Thus all of our hearts cheered when Pope Benedict stood before the United Nations and stated so forcefully that when states fail to protect the basic human rights of their citizens, "the international community must intervene." Likewise, all people of faith applauded his comment in the same speech that it is religion's "recognition of the transcendent value of every man and woman" which provides the powerful source of our commitment to resist genocide and terrorism.
My reaction to Pope Benedict's visit may surprise some who have come to accept certain caricatures of my views of the Catholic Church. But as I have noted from the start, my critics have ignored the real point and strong emphasis of my words. I have indeed been quite zealous about condemning the past anti-Semitism of the Catholic Church. But I have been equally zealous in condemning Protestant anti-Semitism. Furthermore, as I noted in my 2006 book "Jerusalem Countdown," I have long viewed Pope John Paul II and now Pope Benedict XVI as partners in this "righteous work" of overcoming our shared legacy of Christian anti-Semitism.
For decades I have taught that we Christians need to recognize that our roots are Jewish. As Christians we can only understand ourselves if we understand the Judaism from which we sprang. Pope Benedict made this very important point when he visited the Park East Synagogue in New York and shared that. "I find it moving to recall that Jesus, as a young boy, heard the words of Scripture and prayed in a place such as this."
With visits and words such as these, Pope Benedict is continuing the important work of recognizing our enormous Christian debt of gratitude to the Jewish people.
The world in which we live faces many difficult challenges. In recent days, we read in our paper of increased starvation due to higher food prices; of alienated youth planning to bomb their fellow students; of Islamic militants actually bombing innocents in Iraq and Israel; and about people so devoid of hope that they end their own lives.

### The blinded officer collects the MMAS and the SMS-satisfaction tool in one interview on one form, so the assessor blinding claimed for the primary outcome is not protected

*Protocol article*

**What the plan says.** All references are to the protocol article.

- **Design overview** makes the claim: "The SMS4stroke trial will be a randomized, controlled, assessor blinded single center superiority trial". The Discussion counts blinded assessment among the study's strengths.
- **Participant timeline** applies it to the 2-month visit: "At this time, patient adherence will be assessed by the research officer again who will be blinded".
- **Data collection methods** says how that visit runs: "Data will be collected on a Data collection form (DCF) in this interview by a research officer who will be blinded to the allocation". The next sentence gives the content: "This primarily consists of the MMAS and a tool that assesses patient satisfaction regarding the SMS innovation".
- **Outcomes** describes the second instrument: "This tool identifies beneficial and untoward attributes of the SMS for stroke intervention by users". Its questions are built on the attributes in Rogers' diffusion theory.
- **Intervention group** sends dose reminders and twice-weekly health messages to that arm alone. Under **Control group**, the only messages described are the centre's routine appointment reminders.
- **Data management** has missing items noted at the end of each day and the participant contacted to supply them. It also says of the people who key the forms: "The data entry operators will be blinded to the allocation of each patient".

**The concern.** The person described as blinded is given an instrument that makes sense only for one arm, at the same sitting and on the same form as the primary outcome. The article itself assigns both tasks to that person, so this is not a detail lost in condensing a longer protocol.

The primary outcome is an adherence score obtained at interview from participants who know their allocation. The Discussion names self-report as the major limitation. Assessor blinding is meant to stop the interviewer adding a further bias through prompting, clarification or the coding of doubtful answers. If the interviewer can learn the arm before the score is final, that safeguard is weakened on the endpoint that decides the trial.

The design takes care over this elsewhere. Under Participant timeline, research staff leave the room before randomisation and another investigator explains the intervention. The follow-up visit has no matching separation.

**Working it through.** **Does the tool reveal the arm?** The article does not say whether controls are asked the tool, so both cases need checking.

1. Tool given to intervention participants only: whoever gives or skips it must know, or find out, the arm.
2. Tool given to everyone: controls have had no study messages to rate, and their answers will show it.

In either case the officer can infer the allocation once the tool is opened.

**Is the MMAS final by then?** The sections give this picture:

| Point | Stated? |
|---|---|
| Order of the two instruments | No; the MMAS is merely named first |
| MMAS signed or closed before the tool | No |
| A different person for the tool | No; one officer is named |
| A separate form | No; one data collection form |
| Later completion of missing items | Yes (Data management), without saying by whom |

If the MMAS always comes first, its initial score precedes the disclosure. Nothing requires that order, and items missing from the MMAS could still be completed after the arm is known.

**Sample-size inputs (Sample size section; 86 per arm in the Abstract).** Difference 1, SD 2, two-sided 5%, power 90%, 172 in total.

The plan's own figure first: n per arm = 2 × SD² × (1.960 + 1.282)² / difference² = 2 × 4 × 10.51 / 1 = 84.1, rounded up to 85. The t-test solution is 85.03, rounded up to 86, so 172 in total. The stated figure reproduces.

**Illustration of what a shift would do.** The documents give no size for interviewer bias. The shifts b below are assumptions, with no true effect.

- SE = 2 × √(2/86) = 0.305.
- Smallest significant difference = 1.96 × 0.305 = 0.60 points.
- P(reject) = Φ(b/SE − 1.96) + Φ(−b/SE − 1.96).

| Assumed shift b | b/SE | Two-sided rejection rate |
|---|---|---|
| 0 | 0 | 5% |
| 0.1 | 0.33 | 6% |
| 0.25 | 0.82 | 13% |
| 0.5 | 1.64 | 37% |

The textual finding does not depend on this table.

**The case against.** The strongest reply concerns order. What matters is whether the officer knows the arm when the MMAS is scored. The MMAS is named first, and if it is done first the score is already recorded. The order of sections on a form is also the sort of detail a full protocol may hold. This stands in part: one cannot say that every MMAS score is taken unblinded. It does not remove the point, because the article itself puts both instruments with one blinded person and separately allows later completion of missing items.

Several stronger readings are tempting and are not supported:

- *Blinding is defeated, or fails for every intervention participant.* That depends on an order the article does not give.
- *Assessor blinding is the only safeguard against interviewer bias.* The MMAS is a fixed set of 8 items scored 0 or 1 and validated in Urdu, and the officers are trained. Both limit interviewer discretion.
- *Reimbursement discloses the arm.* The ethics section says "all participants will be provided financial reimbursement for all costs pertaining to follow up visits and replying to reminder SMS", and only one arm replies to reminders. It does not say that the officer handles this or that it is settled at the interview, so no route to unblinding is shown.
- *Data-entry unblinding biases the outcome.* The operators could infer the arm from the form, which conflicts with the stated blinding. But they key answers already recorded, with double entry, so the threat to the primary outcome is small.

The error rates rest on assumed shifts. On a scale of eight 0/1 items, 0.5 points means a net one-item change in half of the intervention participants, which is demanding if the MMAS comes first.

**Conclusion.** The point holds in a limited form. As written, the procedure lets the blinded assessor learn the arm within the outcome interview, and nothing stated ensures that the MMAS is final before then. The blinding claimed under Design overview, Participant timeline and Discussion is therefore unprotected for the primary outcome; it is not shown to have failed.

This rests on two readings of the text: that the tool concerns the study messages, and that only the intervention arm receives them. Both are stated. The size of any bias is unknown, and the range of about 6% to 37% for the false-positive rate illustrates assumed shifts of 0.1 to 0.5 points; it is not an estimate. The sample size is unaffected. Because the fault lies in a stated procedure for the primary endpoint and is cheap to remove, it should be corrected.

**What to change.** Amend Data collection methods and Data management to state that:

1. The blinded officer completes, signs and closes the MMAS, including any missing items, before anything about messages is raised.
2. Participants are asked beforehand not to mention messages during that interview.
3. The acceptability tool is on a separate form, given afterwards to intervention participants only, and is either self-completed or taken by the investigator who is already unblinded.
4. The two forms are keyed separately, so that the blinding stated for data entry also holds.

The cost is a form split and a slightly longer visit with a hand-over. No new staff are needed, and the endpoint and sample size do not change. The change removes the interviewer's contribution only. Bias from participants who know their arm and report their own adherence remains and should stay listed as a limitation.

I believe that the message of the Bible and of Judeo-Christian faith offers us timely answers to these problems. We were all inspired by Pope Benedict's visit. It is my prayer that we will now follow his example and look beyond our differences to see that when it comes to the great challenges of our times, people of faith have much in common.
* * * * *Pastor Apologizes to Catholics
From: Wall Street Journal of May 14, 2008
Reverend John Hagee, the evangelical pastor... wrote a letter of apology to Catholics Tuesday, expressing "deep regret" for inflammatory remarks that include accusing the Roman Catholic Church of supporting Adolf Hitler.
"Out of a desire to advance greater unity among Catholics and Evangelicals in promoting the common good, I want to express my deep regret for any comments that Catholics have found hurtful," Mr. Hagee wrote.
The letter was addressed to William Donohue, president of the Catholic League for Religious and Civil Rights and one of Mr. Hagee's biggest critics. Mr. Donohue accepted Mr. Hagee's apology, saying "the Catholic League welcomes his apology. What Hagee has done takes courage and quite frankly I never expected him to demonstrate such sensitivity to our concerns."'